Millennials appreciate shopping as a pastime and would like to see an improved in-store experience along with greater convenience, according to a new report from Euclid, and omnichannel analytics firm, reports Retail Dive.
A quarter of Millennials along with 20% of Baby Boomers and 19% of Gen Xers enjoy shopping with friends and family as well.
Half of Millennials (47%) reported buying online and picking up in-store more than 40% of the time, while 30% of Gen Xers and only 14% of baby boomers made the same decision, Euclid discovered. They will switch with ease between channels, with 52% buying online, and 59% weekly, almost a third hold subscription services to new forms of retail.
Millennials seem to be difficult to motivate with advertising. Less than a third are inspired by ads for products as 53% of Boomers and 40% of Generation Xers are. Half of those who answered the survey regardless of generation said they hit unsubscribe when a brand emails them too often. Euclid pointed out that this means Millennials don’t often pay attention to marketing emails, nor think better of the brand for sending such messages.
As of next year, Millennials, who bring $200 billion in spending power to the economy, are projected to surpass baby Boomers as the biggest living generation in the United States when it comes to spending, Euclid reports. Euclid CEO Brent Franson described the situation as “sink-or-swim time for physical retailers,” pointing to Amazon as a competing model.
“Over-marketing is a huge turn-off to most consumers. New buying models are winning over millennials and others who value modern shopping channels,” Franson said in a statement. “And shoppers want from physical stores what they get from Amazon — a frictionless buying experience. The question is, will brick and mortar retailers deliver? They’re certainly positioned to do that, if they shape the store experience to align with consumers’ high expectations for convenience.”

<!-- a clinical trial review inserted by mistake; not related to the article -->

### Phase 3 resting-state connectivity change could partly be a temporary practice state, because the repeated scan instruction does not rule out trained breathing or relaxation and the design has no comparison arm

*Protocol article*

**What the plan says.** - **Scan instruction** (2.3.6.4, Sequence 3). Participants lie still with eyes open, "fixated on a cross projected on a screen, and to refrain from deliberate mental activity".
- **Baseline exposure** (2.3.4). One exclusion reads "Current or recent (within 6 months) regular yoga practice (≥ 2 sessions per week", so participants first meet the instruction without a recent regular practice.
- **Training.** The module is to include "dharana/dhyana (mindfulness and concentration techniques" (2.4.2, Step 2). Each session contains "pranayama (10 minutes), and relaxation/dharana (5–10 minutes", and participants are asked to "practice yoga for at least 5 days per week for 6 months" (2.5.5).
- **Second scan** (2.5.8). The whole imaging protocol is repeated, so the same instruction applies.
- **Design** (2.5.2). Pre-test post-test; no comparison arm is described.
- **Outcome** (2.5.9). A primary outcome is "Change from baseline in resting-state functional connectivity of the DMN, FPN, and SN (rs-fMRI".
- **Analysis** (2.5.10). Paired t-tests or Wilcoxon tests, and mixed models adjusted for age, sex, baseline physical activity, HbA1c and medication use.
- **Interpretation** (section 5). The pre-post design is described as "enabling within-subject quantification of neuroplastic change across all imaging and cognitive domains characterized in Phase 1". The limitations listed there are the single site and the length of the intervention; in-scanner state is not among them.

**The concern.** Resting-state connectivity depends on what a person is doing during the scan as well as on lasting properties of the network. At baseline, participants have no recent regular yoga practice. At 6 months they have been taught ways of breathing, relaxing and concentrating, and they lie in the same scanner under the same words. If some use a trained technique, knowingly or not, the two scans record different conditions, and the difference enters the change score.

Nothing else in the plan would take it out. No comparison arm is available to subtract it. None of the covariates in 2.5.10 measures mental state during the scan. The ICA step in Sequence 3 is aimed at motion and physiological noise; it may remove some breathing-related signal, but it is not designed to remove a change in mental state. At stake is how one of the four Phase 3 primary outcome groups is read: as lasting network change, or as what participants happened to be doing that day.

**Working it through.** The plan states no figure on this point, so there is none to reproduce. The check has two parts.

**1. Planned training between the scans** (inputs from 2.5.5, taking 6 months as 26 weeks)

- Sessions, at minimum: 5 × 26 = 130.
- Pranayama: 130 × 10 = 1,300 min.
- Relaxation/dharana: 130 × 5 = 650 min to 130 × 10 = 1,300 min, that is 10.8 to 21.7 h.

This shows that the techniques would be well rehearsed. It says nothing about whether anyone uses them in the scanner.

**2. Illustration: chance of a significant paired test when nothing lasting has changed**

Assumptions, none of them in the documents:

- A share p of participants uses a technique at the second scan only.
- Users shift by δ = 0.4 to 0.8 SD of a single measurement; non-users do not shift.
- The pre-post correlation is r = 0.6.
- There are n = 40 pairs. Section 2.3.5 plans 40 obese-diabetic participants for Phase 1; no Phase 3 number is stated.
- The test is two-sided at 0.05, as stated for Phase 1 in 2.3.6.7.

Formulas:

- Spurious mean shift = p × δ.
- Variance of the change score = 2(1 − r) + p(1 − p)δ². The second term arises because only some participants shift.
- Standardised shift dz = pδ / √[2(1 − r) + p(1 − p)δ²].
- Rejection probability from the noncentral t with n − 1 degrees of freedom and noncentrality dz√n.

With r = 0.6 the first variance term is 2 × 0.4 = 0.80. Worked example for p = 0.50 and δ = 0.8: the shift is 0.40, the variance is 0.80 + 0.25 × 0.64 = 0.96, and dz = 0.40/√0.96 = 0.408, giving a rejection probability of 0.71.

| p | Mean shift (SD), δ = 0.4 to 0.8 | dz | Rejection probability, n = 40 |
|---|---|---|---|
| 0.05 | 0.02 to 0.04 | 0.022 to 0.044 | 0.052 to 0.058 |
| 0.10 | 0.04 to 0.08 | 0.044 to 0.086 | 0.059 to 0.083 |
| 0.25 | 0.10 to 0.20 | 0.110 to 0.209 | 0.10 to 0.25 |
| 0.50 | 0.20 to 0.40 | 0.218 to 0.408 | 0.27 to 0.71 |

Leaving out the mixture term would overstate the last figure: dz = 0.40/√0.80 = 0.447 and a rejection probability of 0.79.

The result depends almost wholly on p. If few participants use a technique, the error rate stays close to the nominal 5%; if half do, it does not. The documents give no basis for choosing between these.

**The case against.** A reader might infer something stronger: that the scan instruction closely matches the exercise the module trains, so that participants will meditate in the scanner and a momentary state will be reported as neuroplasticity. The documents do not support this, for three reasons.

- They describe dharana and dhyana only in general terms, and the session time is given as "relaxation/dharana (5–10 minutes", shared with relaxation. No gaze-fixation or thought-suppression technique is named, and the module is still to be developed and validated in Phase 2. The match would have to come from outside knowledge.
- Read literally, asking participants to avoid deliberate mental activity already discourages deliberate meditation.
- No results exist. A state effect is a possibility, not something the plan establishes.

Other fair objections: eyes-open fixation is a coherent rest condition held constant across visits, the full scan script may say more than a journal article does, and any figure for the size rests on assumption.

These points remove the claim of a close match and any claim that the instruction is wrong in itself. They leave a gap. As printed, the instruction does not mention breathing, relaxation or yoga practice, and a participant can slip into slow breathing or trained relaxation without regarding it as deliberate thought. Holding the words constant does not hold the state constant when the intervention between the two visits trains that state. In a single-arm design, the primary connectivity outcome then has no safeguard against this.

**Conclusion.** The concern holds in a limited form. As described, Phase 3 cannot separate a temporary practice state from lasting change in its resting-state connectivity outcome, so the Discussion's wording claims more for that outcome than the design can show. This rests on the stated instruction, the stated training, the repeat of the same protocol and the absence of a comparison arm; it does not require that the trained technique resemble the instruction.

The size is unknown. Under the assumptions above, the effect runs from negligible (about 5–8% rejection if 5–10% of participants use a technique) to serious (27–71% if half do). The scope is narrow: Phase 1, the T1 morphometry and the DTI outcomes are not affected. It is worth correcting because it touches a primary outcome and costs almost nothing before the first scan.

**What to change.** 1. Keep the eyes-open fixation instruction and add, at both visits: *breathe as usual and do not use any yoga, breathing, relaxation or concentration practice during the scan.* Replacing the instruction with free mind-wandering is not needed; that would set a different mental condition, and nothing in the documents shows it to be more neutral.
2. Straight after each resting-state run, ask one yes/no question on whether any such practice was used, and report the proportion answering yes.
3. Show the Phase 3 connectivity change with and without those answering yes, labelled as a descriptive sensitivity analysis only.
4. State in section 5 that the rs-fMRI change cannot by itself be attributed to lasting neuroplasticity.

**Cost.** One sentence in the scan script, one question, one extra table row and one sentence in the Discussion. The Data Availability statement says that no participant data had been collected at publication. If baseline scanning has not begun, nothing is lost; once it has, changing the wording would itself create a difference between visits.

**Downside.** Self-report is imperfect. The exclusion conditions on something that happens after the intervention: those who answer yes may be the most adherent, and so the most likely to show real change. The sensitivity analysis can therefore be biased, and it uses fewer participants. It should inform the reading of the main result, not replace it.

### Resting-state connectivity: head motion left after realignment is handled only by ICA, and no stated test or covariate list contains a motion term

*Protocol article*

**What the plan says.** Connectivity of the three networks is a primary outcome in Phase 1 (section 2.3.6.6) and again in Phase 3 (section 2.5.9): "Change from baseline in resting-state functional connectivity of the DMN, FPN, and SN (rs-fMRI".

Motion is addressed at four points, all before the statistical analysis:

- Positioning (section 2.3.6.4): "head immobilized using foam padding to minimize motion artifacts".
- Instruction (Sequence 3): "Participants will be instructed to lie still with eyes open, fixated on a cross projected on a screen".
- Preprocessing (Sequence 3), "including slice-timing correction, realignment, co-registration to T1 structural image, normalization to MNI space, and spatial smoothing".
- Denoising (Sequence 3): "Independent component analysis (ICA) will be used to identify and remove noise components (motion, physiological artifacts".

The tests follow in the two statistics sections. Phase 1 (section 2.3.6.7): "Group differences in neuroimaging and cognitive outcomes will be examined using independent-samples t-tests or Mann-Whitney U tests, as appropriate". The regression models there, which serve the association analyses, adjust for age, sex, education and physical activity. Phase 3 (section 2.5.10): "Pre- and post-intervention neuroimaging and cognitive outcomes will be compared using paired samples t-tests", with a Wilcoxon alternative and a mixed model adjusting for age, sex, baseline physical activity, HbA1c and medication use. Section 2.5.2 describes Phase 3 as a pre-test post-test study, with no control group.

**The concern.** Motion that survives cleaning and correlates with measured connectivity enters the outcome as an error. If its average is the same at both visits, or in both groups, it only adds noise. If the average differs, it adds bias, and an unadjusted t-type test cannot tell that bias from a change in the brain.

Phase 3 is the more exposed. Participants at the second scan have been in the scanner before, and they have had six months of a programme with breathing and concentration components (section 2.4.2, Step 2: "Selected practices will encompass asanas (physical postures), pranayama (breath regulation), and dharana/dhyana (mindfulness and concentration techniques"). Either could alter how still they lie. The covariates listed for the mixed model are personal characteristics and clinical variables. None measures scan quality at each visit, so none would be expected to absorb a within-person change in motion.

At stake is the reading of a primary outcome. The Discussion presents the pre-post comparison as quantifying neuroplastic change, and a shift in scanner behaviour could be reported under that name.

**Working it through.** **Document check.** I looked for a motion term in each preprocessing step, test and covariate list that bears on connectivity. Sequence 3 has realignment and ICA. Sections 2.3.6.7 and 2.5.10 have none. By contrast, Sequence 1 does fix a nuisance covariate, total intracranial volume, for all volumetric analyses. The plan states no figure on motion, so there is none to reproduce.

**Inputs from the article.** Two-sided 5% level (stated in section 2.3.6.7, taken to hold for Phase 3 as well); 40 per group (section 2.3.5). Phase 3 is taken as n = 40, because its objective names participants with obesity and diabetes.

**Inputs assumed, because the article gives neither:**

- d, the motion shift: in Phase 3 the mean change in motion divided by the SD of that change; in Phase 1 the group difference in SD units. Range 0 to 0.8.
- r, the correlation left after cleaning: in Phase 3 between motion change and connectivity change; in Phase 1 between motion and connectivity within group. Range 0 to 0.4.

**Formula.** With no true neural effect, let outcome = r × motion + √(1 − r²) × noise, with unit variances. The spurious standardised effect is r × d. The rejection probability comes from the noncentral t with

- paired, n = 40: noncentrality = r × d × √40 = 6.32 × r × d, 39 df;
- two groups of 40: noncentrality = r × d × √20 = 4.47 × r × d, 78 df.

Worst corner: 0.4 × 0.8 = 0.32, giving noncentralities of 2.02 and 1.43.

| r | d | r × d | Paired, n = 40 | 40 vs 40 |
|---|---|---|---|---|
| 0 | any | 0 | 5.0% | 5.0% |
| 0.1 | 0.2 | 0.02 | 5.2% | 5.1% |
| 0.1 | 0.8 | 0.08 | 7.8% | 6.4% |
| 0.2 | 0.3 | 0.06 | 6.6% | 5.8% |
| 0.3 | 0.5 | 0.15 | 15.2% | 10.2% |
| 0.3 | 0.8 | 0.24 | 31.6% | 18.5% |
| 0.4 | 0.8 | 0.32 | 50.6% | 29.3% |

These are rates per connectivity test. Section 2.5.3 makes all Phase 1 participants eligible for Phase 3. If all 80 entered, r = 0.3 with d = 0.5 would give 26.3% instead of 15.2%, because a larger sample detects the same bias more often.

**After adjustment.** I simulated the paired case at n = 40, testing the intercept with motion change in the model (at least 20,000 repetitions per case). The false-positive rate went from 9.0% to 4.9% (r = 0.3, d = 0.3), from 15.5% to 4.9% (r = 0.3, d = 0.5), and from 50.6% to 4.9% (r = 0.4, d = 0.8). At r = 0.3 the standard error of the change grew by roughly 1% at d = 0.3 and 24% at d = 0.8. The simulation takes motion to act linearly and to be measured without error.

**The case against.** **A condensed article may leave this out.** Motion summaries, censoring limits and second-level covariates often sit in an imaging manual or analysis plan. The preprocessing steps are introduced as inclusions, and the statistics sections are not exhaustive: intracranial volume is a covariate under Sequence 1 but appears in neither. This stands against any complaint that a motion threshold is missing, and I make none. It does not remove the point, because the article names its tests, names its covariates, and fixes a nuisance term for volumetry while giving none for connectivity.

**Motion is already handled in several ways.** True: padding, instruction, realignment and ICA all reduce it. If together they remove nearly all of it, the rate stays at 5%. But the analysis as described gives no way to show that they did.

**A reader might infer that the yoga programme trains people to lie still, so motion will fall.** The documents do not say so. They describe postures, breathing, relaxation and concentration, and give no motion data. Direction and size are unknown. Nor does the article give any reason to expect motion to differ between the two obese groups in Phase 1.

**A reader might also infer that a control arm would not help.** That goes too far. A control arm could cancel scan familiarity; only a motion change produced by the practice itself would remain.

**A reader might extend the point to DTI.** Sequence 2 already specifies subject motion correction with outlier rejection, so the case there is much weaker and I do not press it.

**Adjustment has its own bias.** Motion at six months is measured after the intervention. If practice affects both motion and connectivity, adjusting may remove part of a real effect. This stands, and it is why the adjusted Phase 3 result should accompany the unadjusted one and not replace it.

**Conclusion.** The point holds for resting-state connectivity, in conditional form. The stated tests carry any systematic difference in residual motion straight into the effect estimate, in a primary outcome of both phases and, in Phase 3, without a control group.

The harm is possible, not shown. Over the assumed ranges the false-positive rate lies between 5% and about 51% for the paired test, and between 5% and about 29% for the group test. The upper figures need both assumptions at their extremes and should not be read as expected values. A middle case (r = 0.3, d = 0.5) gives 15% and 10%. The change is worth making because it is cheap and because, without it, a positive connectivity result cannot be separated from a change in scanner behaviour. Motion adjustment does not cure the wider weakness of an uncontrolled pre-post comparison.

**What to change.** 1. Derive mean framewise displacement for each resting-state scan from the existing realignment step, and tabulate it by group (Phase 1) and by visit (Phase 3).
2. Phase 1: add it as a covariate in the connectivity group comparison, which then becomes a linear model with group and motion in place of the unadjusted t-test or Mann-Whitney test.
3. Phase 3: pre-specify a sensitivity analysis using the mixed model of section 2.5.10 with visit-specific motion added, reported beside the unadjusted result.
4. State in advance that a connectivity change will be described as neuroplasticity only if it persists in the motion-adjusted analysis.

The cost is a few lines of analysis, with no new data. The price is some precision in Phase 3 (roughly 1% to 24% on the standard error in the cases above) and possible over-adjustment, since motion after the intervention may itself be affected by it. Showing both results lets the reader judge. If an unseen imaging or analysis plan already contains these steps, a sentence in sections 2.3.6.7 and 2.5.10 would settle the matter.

Retailers will reap benefits from paying attention to what Millennials want, the report said.
Convenience is an important point- with Millennials considering basic convenience the ‘bare minimum,’ Euclid says, while this applies to 59% of Baby Boomers and 42% of Gen Xers. Though 52% of Boomers described a reasonable return and exchange system as a top priority, only a third of Millennials do. It is also 1.5 times more likely for Boomers to consider item availability over Millennials.
The baseline expectations and indifference to marketing does not mean that Millennials can’t be reached. Euclid pointed out that experiences that merge technology, personalization, and price are important factors. Half (51%) consider in-store visits exciting if a retailer shows them how a product is relevant to their needs, while 38% of Gen X and 23% of Boomers say the same. A third of Millennials say that price influences their decisions.
Human interaction is important to Millennial shoppers beyond tech. They’re over twice as likely, compared to Boomers and Gen X, to say their buying decisions are influenced by interactions with a knowledgeable sales staff. Milennials are also impressed by pop-up stores, with 30% reporting being drawn to them because of competitive prices, and another 28% by convenience and location.